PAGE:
Last night, HBO premiered its latest comedy series, Bored to Death, with a screening of its first two episodes at the Chelsea Clearview Cinemas on 23rd Street, followed by a party at the Tribeca Rooftop. In addition to the show's cast (below), the night lured such celebs and HBO stalwarts as Jason Bateman, Sofia Coppola, Glenn Close, Steve Buscemi, Vanessa Carlton, Mary Steenburgen, comic Todd Barry and SNL's newest addition, Jenny Slate.
Before the screening, HBO President Sue Naegle set a confident tone by noting that "we have so much faith in this show that we called it 'Bored to Death,' despite how tempting that title will be for critics."
Then the show's creator and well-known author Jonathan Ames addressed the crowd. On visits to L.A. to visit his sister, he said, he would always be asked to take meetings with Hollywood networks and production companies. But he never knew why, because although the meetings would be perfectly convivial, full of discussions about favorite books and leaving him with the hilarious impression that L.A. is "incredibly literary," nothing would ever come of them.
Then came a meeting at HBO in New York, where one of the network's producers Sarah Condon asked what he was working on. The answer was a short story called "Bored to Death," in which a hard-drinking and drugging author and freelance journalist, named Jonathan Ames, decides to moonlight as an unlicensed private eye. "I told her I thought it would make a great movie," Ames admitted last night. "Then I remembered where I was, and said, '...or TV series."
The results of that meeting were on the big screen at the Clearview, with the incredibly likable Jason Schwartzman playing Ames' amiable small screen alter-ego, Zach Galifianakis as his bearded slacker artist friend, and Ted Danson as his pot-addicted, id-driven employer at a New York-like magazine.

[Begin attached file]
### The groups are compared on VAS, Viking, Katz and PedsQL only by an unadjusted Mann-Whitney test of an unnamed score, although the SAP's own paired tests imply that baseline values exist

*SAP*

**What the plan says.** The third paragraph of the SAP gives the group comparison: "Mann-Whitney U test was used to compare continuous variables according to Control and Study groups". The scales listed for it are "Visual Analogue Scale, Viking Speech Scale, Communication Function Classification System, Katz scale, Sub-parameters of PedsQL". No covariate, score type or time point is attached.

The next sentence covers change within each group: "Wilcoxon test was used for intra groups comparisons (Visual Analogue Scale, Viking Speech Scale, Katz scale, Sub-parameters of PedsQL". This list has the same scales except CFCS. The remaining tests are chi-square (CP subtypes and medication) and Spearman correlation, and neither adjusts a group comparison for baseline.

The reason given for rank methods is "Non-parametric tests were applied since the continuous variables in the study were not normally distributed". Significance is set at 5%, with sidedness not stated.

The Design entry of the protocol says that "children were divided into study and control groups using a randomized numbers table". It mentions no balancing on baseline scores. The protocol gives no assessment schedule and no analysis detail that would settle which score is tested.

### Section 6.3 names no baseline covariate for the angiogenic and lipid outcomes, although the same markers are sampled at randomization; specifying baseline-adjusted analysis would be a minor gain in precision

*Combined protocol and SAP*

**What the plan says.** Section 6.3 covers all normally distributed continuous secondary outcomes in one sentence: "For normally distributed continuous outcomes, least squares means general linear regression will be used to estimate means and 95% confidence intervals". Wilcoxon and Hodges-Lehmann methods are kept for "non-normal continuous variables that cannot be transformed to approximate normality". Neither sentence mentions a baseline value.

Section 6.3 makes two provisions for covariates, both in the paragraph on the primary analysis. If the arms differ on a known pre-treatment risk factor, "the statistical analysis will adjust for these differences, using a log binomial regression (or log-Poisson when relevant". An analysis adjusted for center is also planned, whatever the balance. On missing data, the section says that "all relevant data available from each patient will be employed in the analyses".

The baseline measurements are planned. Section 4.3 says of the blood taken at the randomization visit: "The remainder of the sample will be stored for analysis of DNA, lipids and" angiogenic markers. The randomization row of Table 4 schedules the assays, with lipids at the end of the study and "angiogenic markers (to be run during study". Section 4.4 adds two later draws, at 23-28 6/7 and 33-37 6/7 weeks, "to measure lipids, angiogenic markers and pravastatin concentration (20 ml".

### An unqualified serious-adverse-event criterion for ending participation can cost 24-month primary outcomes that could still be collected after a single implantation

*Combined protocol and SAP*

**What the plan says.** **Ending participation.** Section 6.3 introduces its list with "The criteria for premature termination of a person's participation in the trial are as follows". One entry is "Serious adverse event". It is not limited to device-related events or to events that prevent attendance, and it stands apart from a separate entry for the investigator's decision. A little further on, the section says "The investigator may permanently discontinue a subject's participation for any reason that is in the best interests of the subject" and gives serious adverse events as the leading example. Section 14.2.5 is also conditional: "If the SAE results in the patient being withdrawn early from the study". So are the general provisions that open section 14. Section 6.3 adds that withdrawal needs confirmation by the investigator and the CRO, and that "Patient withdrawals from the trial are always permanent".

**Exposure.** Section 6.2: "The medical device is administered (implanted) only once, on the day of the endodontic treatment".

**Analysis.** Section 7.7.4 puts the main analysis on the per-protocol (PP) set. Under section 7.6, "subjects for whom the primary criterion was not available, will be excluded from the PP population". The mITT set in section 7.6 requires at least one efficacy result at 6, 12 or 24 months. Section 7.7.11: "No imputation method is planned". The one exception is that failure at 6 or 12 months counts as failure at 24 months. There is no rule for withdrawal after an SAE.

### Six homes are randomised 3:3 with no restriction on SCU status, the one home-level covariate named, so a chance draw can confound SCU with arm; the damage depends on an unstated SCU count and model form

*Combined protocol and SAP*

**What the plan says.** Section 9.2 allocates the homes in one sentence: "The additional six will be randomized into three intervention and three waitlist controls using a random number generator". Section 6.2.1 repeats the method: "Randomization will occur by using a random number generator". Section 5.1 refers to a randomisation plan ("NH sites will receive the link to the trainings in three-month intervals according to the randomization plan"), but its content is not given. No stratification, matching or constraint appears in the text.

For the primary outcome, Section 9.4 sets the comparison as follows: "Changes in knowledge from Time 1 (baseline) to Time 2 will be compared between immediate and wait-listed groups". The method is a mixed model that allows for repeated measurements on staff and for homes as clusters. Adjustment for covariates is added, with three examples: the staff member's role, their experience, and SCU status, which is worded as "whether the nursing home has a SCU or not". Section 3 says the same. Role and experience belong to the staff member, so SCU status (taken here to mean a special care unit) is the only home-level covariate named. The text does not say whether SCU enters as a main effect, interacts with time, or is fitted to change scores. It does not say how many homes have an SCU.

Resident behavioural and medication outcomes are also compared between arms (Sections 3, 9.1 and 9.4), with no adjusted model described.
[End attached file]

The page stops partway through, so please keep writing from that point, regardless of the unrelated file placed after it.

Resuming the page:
While watching the pilot episode, I was struck by how different the show starts out from HBO's other recent comedy launch, Hung. I had felt the Hung pilot started out way too slow, taking forever to launch its hero into the escort business because it wanted to make sure to convince us how desperate he was, by serving up blow after blow to his financial and emotional security. Bored to Death takes the opposite tack. Jonathan gets dumped by his girlfriend, who does mention that he should be more of a man of action. He loves Raymond Chandler novels. Boom! Before you know it, he places an ad on Craigslist advertising himself as a private eye. No explanation given.
If you're willing to buy this, however -- and to be fair, maybe we'll get more back story or motivation in episodes to come -- stick with Bored to Death after the pilot. Hung got better and better after that first episode, finally freeing Ray to see clients and have hilarious complications ensue. Rome, too, took 3 or 4 episodes to get juicy after being front-loaded with setup; I have a few friends who quit that show too early, and now regret it. And The Comeback got really good only at the end of its first and -- unfortunately, because by then the show had alienated too many -- only season. More than with broadcast TV, where if a pilot sucks the show may forever suck too, it seems that HBO has a pattern: stick with the show at least through its 3rd or 4th week. You'll usually be rewarded.
Indeed, Episode 2 of Bored to Death is fantastic. Kristen Wiig shows up as Jonathan's client, with the wavy hair and vintage dress of a film noir femme fatale, but the hilarious neuroses and comic delivery that are by now Wiig's trademark. Her story -- and Danson's too, allow for Schwartzman, in his character's puppy-dog dorkiness, to have some really fun comedic and even slapstick moments. And Galifianakis provides, as you would expect, some great sidekick comic relief.
Bored to Death is HBO's broadest comedy in years, and is a refreshing surprise. I heard from some normally tough media critics -- albeit, yes, a lot of women with crushes on Schwartzman -- that the series only gets better through at least the 5 or 6 episodes they've already seen in advance. So check it out, Sunday, September 20 -- up against the Emmys, unfortunately -- at 9:30. It's inheriting the second half of True Blood's time slot, so all you have to do is continue your HBO habit.